“In the past, we have advocated increases in council tax as the least painful way to try to minimise the damage to essential services to the most vulnerable residents. However this year we acknowledge that the freeze grant equivalent to a 1% increase in council tax does not have a financial cliff at the end of the year. Therefore we have reluctantly decided that the benefits of the measures in our amendment compensate for the disadvantages of not increasing the tax base and will not increase the burden on those on low incomes.
You have heard our reservations about the alternative proposals from the Tories and Lib Dems, the reality is that none of the other major parties nationally are proposing anything better than the Coalition in terms of the decimation of local services over the next five years. This is an austerity budget and in many ways whatever we do is palliative care for a sick patient, with no Labour commitment nationally to do anything differently. We readily accept that our opposition to privatisation and outsourcing in previous years has fallen on deaf ears but there are a few aspects of the Labour budget (P184) which we welcome as priorities from previous year’s Green amendments to be funded from the New Homes Bonus – voluntary sector capacity building, mental health, energy efficiency.
Some of our key proposals are identical to those of the other opposition groups – Protecting the vital service to young people based at the Castlegate Centre, vital funding for front line work in Childrens Centres that show that young people and family life are a priority and our pledge to retain the funding for apprenticeships. City of York council must continue to lead the way in showing to other employers that it values decent training and employment for our young people and will maintain a flow of enterprising skilled staff for our future public services.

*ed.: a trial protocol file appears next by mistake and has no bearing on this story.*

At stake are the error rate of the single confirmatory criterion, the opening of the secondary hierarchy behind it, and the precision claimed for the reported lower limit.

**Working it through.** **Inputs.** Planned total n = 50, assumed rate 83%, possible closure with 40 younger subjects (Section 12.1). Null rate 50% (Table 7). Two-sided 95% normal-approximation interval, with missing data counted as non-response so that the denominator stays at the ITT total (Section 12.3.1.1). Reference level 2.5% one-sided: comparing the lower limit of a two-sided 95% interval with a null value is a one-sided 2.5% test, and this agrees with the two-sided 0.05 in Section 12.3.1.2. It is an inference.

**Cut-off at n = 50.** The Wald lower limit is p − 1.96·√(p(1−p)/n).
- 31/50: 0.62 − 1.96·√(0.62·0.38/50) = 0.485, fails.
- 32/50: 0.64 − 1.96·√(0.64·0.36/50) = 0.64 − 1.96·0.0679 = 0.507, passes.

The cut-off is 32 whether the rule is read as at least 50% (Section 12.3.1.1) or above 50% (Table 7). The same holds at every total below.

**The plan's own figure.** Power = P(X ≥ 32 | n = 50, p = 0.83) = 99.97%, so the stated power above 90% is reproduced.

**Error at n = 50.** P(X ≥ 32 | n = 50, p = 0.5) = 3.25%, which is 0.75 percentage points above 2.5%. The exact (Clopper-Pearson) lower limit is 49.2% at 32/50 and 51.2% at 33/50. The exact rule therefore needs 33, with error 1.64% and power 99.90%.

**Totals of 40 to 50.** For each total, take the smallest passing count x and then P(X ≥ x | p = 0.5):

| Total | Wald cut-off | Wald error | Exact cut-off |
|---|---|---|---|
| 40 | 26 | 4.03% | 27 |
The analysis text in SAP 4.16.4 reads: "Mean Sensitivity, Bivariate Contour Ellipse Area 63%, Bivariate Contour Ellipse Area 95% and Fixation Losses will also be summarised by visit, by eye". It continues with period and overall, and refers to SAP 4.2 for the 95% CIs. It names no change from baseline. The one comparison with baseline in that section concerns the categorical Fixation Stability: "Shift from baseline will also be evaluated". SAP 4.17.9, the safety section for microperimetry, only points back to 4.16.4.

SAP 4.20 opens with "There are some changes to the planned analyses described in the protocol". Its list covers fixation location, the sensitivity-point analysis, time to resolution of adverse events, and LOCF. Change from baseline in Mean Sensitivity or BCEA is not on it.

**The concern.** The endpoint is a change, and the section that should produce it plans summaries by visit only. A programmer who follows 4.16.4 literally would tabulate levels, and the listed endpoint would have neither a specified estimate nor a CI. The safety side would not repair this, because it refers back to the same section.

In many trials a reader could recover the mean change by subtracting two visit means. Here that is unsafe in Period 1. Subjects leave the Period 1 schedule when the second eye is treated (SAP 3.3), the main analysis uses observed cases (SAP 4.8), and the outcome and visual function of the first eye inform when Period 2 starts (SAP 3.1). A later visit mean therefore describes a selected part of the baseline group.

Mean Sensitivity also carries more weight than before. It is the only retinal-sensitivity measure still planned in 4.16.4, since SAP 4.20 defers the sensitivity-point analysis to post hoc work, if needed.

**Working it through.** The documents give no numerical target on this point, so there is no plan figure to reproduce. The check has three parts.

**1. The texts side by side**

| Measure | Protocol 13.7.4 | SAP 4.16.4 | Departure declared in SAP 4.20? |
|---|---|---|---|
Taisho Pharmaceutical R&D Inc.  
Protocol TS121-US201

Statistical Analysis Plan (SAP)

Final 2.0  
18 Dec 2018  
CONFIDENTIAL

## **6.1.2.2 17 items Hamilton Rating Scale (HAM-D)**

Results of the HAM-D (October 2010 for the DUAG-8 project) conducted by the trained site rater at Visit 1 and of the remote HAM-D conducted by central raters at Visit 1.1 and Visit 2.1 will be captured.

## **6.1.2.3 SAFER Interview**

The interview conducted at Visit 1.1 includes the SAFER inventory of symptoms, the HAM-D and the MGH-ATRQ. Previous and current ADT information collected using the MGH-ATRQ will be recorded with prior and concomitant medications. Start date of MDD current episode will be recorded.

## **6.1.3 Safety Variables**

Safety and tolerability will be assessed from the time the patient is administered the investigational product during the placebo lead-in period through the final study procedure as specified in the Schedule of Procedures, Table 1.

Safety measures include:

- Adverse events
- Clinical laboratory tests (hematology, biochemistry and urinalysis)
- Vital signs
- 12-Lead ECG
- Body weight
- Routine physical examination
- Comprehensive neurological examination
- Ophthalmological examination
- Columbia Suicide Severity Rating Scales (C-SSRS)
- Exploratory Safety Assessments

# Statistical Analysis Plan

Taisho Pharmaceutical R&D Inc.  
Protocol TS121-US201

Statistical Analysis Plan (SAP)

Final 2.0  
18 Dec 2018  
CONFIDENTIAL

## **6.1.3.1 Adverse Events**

We propose to reinstate £50,000 front line Libraries funding – Green councillors have consistently opposed the process of imposing funding cuts at the same time as removing the service from direct democratic control.
We have also identified a clear pledge for up to 5 years funding for Yearsley Pool to facilitate the transition to a self financing future for this unique historic and healthy living facility.
Increased pressures on planning and conservation staff with the current scale of development mean we feel it is vital to retain in house expertise to critically evaluate proposals and help ensure that new developments respect our unique heritage.
Road safety is another concern, as we seek to ensure that all school crossing patrols are in place (where the staff can be recruited) so as to encourage active travel, walking and cycling and scooting to school. We are also concerned at the proposed raiding or LSTF funds for sustainable travel in order to continue the road safety partnership – cycle training and road safety in schools is an essential service that needs to be reviewed, revived and relaunched (prior to the end of the current LSTF funding this time next year) so we have put a small amount back in to allow some focus on such a review.
Finally we acknowledge that the abandonment of the Lendal Bridge trial has left a legacy of political animosity towards green transport measures, including the attempt to gain cross party engagement through the Congestion Commission (even though we have some reservations and supported the call in for the cabinet to reconsider the issue next week)
As a way of offering more carrot than stick, we are putting forward a proposal that already operates in Huddersfield and Bradford, that is a free shuttle bus around the city centre which we propose should be trialled for at least 6 months. The cost is on a par with the congestion commission, and significantly less than the £250k spent in the past year to fund the free city centre parking initiative. Some of the cost of this would be raised from small increases in car parking charges for those without Minster badges, an increase that is on a par with the increase in bus fares over the past 12 months. Air quality is a key health issue and it is no coincidence that the decline in this between 2006 – 2012 took place as bus fares rose while parking charges were largely static. We have also proposed a change so that Minster badges will entitle residents to free parking on a Friday and Saturday evening from 5pm instead of 6pm.
We believe that these measures will go some way to limiting the impact of the drastic cuts which are being forced on this and other councils for ideological reasons by central government and urge you to support our amendment.”